A greener home is the first place to begin making small changes to help the environment and create a healthier and more enjoyable place to live. Here are 10 simple steps to green up your life and change the planet.
1. Buy Only What You Need
Plain and simple-don't over purchase. However, when buying items that you use daily or in large quantities, consider buying in bulk. You will save money and packaging. Consider splitting bulk purchases with friends to get that savings but not the full quantity of the purchase. Sometimes we can't always use 50 rolls of paper towels.
2. Recycle, Recycle, Recycle!
Recycle, reuse, and properly dispose of all materials. Everything from plastic bags to construction materials. But, recycling is not just limited to the cans, glass, and paper we go though everyday. If you're upgrading your house, don't forget to look for recycling and reuse programs for your household items, such as windows, doors, tile, etc
Don't forget the last step in the recycling loop: buy recycled! In order for recycling to be sustainable, we need to purchase and use recycled-content materials. Look for and purchase post-consumer recycled content packaging and products whenever possible.
3. Upgrade Your Light Bulbs
When your incandescent light bulbs burn out, replace them with energy efficient compact fluorescent light bulbs (CFLs). According to the U.S. Environmental Protection Agency (EPA) CFLs use 2/3 less energy than traditional incandescent light bulbs and last 10 times longer. Making this upgrade saves you money and saves energy.
4. Use Your Own Bags
Plastic bags are doing serious damage to our oceans and wildlife, as well as just making an eyesore on our streets. Many communities around the country are actually banning the use of plastic bags because of litter problems. When going to the store, consider bagging your own groceries in cloth, reusable bags. Many stores sell reusable bags and charge to provide plastic grocery bags.
5. Keep Your Gadgets Green
Electronics become outdated very quickly. To insure you are responsible with your gadgets, practice the following:
- Resist the urge to upgrade every time a "newer" or "cooler" gadget comes out. Reduce at the source-you save money and the time (and frustration) to learn how to operate and program the new gadget!
- Donate working electronics to charities or school programs that resell or refurbish them.
- Refill or recycle your inkjet or toner cartridges
- Close the recycling loop and buy recycled, post-consumer content paper for your printer. Most local office supply stores, such as Staples, offer a growing selection of environmentally friendly papers.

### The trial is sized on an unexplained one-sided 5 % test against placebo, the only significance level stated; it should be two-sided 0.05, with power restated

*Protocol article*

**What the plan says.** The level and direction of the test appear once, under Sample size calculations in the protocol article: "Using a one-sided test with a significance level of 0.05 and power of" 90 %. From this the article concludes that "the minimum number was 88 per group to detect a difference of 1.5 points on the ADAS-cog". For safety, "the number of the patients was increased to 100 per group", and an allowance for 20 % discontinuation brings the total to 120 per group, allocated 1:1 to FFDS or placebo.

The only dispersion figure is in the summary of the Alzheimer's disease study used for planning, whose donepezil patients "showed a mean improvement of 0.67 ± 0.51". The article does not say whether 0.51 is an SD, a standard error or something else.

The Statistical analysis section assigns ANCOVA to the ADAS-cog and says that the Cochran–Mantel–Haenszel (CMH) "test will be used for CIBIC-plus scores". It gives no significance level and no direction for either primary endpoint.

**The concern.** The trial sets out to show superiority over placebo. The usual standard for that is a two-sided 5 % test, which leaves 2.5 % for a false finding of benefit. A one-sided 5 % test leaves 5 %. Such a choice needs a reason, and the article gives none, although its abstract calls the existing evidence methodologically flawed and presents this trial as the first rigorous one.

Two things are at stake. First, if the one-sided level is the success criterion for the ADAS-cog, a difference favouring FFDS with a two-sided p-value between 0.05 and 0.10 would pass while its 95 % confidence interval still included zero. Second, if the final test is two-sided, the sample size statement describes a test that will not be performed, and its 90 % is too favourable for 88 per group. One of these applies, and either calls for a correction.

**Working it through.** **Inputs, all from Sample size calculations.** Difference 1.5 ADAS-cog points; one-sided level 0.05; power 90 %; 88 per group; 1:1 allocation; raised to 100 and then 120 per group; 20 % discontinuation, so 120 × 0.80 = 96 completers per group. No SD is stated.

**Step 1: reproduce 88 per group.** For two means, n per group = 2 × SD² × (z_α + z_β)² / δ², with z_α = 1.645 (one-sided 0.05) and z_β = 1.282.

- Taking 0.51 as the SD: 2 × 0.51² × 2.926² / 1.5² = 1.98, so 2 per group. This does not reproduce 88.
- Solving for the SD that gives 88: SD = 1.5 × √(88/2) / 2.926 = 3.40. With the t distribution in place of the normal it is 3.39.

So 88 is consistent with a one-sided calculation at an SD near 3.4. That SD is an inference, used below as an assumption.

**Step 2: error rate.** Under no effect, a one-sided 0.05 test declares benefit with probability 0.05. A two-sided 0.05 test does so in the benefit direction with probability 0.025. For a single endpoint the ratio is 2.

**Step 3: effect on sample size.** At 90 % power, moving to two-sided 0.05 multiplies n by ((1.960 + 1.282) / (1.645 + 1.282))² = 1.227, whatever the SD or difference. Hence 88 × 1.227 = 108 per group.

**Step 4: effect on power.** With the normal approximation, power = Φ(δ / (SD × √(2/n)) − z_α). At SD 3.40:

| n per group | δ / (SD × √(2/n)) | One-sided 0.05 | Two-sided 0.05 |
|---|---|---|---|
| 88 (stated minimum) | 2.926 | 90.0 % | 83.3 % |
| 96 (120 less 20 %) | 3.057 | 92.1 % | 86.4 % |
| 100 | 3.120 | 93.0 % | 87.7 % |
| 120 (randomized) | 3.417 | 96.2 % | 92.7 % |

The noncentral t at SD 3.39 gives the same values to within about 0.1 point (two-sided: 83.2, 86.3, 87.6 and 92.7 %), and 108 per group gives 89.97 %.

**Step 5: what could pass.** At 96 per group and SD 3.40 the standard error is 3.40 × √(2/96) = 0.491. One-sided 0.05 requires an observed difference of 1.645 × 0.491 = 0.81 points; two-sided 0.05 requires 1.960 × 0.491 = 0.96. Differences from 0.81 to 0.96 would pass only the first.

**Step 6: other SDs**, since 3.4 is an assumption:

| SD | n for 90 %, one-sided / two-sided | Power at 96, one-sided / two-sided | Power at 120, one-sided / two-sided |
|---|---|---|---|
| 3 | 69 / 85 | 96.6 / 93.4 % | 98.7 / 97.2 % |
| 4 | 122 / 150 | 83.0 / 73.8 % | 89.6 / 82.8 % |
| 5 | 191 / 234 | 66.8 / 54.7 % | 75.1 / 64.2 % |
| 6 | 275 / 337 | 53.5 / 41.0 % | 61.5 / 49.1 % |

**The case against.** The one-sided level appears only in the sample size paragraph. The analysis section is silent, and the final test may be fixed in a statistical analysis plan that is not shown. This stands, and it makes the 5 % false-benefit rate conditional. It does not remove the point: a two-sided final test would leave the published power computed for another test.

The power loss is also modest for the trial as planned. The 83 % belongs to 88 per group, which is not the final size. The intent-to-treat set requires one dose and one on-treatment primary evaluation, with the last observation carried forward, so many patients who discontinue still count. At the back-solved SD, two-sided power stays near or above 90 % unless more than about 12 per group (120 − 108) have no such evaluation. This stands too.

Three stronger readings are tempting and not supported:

6. Conserve Every Drop
Despite the fact that 70% of the world is covered by water, you should conserve all that you can. Turn off the water faucet when brushing your teeth and shaving. Run the dishwasher and washing machine only when they are full; avoid small, partial loads. Cleaning your driveway or sidewalk by hosing it down with water wastes at least 80 gallons of water every time; Use a broom instead.
7. Adjust Your Thermostat
A few degrees difference in temperature can make all the difference in both your energy savings and your financial savings. In the summer, raise your thermostat two degrees. In the winter, lower your thermostat two degrees. You'll not likely notice the difference in temperature, but you'll sure notice the benefit when your utility bill arrives! Use a ceiling fan to cool off a room or house. It consumes about the same amount of energy as a 60-watt bulb (about 98% less energy than most air conditioners).
8. Keep the Air Clean
Carpool, ride the bus, use public transportation, or bike to work. Better yet, see if your company can institute a telecommuting program (if it does not already have one). Save fuel and time by planning ahead and consolidating errands into one trip. Also, go to certain, far away stores less frequently.
Keep your tires inflated to the appropriate air pressure level to extend the life of your tires and give you better gas mileage. Drive the speed limit.
9. Save the Trees
Pay your bills online, saving paper, time, and postage. As the price of paper cards and postage increases, consider emailing e-cards instead of mailing them out. Email documents and information instead of printing and mailing them. Whenever possible, save documents on your computer or on a disk instead of as a print copy in your filing cabinet.
10. Overall Around the Home
Clotheslines are making a comeback. Dry your clothes on the line instead of in the dryer; they'll smell better and you'll save money. Use cloth napkins instead of paper napkins; they can be used repeatedly and thrown in with your weekly load of towels. Make your own less-toxic cleaning alternatives using baking soda, soap, and vinegar. Open the doors and windows to let the fresh air in and germs and smells out. Indoor air quality is often times worse than the air outside.